The Orlando Magic sat 22-22 almost two weeks ago. Losers of 17 of the last 28 games, the Magic from the beginning of the season seemed to be fading. Like the Houston Rockets out West (now three games under .500), the young pieces that were previously matchup nightmares got figured out.
In Orlando, losing games around the trade deadline opened up the conversation for trades centered around a few key pieces that, three months ago, were not close to a possibility. Winning games will always be front of mind for fans and supporters. Change has to be made if that isn't the case.
The last two months have been tough for a young team on the precipice of contention. Led by Paolo Banchero, whose first All-Star selection is almost as fresh as him turning 21, the team exceeded expectations to start the year. Franz Wagner continued his ascent as the complementary piece alongside the Duke product. Jalen Suggs is the dog at the top of the defense. Even with injuries to players like Markelle Fultz and Wendell Carter, the Magic were doing work fast.
This league, though, is a "what have you done for me lately" league more than anything. Overall, it has been a slow return for Fultz and Carter, two players who have been indispensable for Orlando in the last two seasons.
At least up until the last five games.
What Fultz has done recently has given this Magic team a lift as a second-unit guard for a team that has won four of five. Averaging 10.8/3.2/3.7 splits on 60.3 percent shooting from the field, the 25-year-old has begun to return to form, showcasing his breakneck speed in the open court and activity up top on defense.
As for Carter, he has been the back end of one of the most dangerous closing lineups in basketball.
Unofficially nicknamed the "Death Lineup," the five-man combo of Jalen Suggs/Franz Wagner/Banchero/Jonathan Issac/Wendell Carter has posted an absurd 97.9 defensive rating in the six games coach Jamahl Mosley has sent the group out to finish games.
That is a dominating defense in a league where five teams are averaging more than 120 points per game.
On offense, it has been just as effective. A 114.5 rating is above the team's average and a good number for a Magic team that ranks in the bottom six in offensive rating this year.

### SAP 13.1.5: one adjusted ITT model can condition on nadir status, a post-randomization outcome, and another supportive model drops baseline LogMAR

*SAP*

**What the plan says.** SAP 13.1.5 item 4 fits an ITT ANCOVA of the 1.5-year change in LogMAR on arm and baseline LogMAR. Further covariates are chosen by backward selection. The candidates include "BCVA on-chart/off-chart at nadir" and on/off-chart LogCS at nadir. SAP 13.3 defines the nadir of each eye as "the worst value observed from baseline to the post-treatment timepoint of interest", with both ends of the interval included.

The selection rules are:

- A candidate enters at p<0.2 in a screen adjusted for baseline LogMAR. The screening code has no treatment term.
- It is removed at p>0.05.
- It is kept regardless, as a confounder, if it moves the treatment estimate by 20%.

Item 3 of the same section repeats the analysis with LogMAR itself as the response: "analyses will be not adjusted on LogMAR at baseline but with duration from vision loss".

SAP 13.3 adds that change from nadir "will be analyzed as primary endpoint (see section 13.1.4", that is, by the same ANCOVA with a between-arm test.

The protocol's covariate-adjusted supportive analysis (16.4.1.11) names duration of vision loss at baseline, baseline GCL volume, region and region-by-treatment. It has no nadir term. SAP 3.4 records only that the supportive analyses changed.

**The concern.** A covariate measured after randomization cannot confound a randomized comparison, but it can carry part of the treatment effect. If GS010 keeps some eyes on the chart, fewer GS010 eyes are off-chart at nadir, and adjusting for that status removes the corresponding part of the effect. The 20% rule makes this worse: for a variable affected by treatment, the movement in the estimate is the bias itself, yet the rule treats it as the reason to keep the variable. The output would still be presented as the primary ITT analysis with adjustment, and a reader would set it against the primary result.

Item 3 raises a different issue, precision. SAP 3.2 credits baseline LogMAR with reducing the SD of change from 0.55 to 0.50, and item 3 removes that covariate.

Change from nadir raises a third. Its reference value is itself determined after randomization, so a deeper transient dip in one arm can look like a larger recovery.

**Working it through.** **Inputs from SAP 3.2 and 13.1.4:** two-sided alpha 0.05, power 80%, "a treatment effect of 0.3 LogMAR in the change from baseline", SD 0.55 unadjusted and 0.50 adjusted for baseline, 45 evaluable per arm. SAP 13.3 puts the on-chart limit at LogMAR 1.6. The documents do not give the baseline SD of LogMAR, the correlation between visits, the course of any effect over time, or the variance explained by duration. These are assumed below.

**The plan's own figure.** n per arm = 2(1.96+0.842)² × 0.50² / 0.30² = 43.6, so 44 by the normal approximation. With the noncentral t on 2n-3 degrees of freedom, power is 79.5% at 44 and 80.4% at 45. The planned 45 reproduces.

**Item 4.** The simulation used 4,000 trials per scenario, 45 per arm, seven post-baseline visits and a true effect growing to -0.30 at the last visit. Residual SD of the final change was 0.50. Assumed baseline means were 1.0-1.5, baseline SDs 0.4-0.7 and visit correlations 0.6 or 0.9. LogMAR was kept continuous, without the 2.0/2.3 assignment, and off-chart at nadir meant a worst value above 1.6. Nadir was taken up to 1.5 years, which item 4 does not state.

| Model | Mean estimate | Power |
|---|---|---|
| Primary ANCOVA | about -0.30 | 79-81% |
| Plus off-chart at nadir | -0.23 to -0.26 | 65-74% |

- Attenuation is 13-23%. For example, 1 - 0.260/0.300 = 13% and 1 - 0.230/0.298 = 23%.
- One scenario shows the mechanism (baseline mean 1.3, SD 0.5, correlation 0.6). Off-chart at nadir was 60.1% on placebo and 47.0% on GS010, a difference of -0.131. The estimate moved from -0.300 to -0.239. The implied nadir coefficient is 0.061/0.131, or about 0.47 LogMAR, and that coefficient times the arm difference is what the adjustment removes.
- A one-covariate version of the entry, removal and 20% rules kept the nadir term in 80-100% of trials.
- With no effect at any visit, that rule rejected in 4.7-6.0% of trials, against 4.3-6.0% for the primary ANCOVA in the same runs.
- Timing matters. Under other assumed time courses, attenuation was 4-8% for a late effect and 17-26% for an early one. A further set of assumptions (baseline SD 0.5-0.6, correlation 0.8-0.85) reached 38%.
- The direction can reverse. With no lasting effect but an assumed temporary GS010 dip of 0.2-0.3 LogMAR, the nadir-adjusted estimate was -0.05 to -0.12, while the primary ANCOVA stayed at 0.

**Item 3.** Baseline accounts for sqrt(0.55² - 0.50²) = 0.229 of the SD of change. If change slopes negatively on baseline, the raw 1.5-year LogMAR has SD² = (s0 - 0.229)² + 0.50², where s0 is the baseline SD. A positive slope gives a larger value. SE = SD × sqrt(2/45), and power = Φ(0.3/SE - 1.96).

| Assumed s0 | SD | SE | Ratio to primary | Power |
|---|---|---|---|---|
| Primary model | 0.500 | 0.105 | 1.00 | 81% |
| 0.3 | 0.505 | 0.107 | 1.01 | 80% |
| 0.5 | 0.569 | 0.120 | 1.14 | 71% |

Carter has blossomed back into the starting-caliber center that Orlando was looking for when they acquired him at the deadline from Chicago in 2021.
Now, Fultz and Carter have hit their strides at the perfect time, just two days before this year's deadline. And it comes at a solid time in a trade market that has been relatively tame in the last week.
As described a few days ago in our latest trade deadline piece, a slow deadline week could be the driving force to keep this roster intact, even if a player like Washington Wizards guard Tyus Jones is available.
But that, coupled with some wins at the right time, has shifted focus in Orlando away from improving the roster immediately and more willing to let the season ride out.
That is not to say the roster does not need improvement. It is far from a championship contender and is treading water in the battle to snag the sixth and final guaranteed playoff spot.
But with four wins coming in eight days (a feat that took 23 days between the team's last five wins dating back to Dec. 29), the brakes must be pumped slightly. The Magic have a favorable schedule and are finally healthy for the first time all season -- only players on G-League assignment are on the injury report.
The following two days will certainly be ones to watch closely. A massive game against the Miami Heat could be the difference-maker in the front office making a move to improve.
A win over a fellow playoff team and one of the few jockeying for position with Orlando could mean the team rolls forward with its current roster, content with the team battling out of a mid-season slide. A loss could be the last push Orlando executives needed to finally green-light a trade, giving away one of the team's key bench pieces -- or possibly Markelle Fultz.
Thursday night at the Kia Center, the feeling in the air could be slightly different. At its core, it will be the 23rd home game of the season. But there is the possibility of some changes to a team that has primarily been intact for the last two or three seasons.
All will be decided in the next 48 hours and could be the turning point that Orlando needs to lock in their first playoff appearance in four years -- despite whoever starts at point guard on Thursday.